Pops to present free concert as anniversary gift today

The Boston Pops are celebrating their 125th anniversary with a gift for their fans — a free concert on Boston Common this afternoon.

The concert will feature the centerpiece of this Pops season, “The Dream Lives On: A Portrait of the Kennedy Brothers.” The work combines quotes from the Kennedy brothers with original text and video and dramatic orchestral and choral score.

The concert will also include music from John Williams’ “Star Wars” and “Harry Potter” scores, a 1970s sing-along and the tune, “Sweet Caroline,” a Boston favorite.


School cafeterias to offer locally grown food this week

Schoolchildren from around the state will be dining on food from local farms this coming week.

“Massachusetts Harvest for Students” week runs Monday through Friday and promotes the consumption of locally grown fruits and vegetables in public school cafeterias.

Farmers will be delivering local produce directly to schools. In some cases, students will shuck their own corn or pick their own apples.

State officials said more than 250 public and private schools give preference to local farms in buying food.


Maritime academy houses some students aboard ship

Most Massachusetts Maritime Academy students plan on spending their lives at sea anyway, so living on a boat during the semester is no big deal.

A campus housing crunch has forced the college to ask 49 seniors to live on the school’s training ship, the Kennedy.

Senior Zachary Amaral told the Cape Cod Times that cell phone service is spotty and it’s hard to study in the ship’s rooms, which are smaller than the dorm rooms on campus.

But there are advantages. Unlike dorm rooms where cadets double up, the onboard rooms are singles. And rather than a communal bathroom, those living on the ship share a bathroom with just one other person.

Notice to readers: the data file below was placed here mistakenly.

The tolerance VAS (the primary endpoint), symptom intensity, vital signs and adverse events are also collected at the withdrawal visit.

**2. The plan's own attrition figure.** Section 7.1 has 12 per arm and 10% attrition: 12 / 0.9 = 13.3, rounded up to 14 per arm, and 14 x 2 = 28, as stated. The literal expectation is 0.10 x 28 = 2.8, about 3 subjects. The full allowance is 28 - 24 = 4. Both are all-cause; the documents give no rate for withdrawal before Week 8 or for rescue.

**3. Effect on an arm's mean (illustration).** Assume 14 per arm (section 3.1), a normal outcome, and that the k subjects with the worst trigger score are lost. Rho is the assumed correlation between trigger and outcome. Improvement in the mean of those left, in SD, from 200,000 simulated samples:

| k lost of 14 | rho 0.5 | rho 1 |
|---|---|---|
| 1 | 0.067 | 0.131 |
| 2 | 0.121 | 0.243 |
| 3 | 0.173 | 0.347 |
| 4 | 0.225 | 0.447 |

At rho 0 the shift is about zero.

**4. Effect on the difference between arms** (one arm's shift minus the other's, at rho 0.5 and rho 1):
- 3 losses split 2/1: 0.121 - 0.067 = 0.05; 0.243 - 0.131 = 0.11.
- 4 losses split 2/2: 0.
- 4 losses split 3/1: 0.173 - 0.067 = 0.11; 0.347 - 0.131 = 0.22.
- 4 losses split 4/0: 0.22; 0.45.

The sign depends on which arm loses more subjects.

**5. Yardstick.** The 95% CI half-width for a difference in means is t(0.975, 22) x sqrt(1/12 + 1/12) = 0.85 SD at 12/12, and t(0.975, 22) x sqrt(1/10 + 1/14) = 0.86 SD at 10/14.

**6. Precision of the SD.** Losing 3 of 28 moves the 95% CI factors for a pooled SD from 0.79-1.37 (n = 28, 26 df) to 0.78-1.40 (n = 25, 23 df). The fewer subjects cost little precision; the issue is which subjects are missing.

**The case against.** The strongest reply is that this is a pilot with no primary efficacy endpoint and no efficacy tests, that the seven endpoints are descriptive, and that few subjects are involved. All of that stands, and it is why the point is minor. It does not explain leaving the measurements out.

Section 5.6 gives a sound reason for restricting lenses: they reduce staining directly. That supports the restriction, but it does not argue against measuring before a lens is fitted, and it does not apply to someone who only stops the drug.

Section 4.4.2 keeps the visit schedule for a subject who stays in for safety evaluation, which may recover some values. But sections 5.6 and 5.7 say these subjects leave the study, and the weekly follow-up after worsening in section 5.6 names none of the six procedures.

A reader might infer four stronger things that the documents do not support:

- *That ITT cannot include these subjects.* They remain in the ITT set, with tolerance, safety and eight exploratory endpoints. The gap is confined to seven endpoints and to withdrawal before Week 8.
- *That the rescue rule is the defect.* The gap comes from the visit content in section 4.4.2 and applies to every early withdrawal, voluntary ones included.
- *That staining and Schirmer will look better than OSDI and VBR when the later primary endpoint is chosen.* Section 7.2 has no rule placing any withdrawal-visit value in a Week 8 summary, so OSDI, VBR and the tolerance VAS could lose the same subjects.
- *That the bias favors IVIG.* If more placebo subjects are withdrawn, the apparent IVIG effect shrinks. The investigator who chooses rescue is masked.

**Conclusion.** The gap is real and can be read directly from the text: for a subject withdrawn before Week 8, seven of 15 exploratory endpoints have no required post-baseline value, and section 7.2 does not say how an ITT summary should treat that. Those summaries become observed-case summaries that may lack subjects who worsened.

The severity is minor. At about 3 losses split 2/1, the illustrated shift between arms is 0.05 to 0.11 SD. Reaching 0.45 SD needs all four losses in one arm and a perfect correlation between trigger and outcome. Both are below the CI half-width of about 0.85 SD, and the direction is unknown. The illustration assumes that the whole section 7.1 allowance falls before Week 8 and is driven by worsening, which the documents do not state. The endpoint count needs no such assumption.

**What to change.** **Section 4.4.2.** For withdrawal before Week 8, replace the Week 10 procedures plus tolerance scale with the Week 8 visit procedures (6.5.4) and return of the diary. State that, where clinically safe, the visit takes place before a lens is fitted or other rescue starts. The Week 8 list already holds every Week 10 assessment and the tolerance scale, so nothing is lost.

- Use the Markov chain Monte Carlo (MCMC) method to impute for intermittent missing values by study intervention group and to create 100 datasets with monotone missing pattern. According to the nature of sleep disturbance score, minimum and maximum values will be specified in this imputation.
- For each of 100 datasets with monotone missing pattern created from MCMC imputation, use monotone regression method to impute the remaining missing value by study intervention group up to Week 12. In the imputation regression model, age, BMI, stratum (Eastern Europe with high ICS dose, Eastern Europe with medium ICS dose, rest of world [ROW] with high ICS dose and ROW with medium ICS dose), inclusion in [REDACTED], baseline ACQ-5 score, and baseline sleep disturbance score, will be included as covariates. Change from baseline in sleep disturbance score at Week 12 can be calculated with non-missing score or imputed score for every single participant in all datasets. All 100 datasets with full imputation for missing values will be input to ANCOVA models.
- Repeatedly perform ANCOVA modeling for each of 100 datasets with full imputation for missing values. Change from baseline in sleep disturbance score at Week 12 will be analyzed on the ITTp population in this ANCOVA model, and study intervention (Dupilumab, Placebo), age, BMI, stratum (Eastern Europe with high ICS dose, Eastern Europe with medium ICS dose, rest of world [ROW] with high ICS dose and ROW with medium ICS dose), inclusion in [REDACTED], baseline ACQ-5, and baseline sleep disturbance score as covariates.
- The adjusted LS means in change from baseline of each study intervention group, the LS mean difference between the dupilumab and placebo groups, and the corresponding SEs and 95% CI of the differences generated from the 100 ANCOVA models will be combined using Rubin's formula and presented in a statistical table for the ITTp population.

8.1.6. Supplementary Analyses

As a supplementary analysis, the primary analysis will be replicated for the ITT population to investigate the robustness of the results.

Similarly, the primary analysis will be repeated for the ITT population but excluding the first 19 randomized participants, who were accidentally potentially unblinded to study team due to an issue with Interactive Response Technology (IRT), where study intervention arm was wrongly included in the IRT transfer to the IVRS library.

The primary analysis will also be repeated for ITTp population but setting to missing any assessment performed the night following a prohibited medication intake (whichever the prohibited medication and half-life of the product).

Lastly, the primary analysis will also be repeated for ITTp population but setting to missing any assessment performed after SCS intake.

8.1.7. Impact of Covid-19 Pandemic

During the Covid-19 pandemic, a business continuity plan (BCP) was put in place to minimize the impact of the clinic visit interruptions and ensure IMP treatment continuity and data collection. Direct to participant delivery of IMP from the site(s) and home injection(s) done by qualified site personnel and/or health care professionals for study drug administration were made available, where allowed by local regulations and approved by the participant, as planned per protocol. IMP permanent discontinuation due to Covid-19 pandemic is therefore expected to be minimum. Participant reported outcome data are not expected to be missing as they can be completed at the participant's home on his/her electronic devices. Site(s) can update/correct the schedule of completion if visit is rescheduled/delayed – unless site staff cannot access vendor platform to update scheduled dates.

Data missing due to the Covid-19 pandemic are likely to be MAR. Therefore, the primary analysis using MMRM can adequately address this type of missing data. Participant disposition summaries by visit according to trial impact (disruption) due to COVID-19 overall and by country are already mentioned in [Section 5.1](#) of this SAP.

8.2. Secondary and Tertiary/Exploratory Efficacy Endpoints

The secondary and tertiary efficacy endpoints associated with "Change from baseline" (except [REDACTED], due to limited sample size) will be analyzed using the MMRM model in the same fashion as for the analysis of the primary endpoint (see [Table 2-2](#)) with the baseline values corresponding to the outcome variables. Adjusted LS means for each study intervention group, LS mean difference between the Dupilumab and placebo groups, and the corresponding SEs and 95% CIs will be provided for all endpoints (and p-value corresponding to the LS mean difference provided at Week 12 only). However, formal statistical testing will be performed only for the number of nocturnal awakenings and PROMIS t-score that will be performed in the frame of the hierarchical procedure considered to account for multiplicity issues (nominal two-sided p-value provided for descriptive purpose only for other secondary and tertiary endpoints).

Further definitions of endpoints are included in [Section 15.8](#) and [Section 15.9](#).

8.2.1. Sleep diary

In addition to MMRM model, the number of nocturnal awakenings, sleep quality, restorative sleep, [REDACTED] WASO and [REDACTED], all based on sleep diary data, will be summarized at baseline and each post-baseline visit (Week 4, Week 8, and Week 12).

Living on the ship, however, does not count toward a cadet’s “sea time” required for graduation.


Utility uses volunteer labor to clear plants from lines

Cape Cod residents armed with handsaws and axes are trying to prove that volunteers — rather than herbicides — can keep utility transmission lines clear of vegetation.

A so-called “Pruning Party” with about 12 area residents was held Wednesday in Wellfleet to see if it was realistic to replace the chemical spraying with free manual labor.

It’s a huge job. The utility NStar must maintain 150 miles of power line rights of way from the Cape Cod Canal to Wellfleet.

NStar’s local herbicide program is currently suspended until next year to give towns time to perfect maps of environmentally sensitive areas. But the utility plans to resume the program and said it could eliminate the need for clearcutting.


Zoo touts expansion plan as boost to self-sufficiency

New Bedford’s Buttonwood Park Zoo wants to expand, bring in new animals and become more self-sufficient.

Zoo management said their $12 million draft master plan, unveiled last week, would add 4 acres, making room for a third elephant, and exhibits featuring tigers, monkeys and red pandas.

Director William Langbauer told The Standard Times that expansion could boost attendance by 33 percent a year and help make the zoo two-thirds self-sufficient. The zoo currently gets about 200,000 visitors annually, and more than half its budget comes from the city.

Not everyone is on board with the plan. The Friends of Buttonwood Park, a nonprofit group, doesn’t want the zoo to take park land for expansion.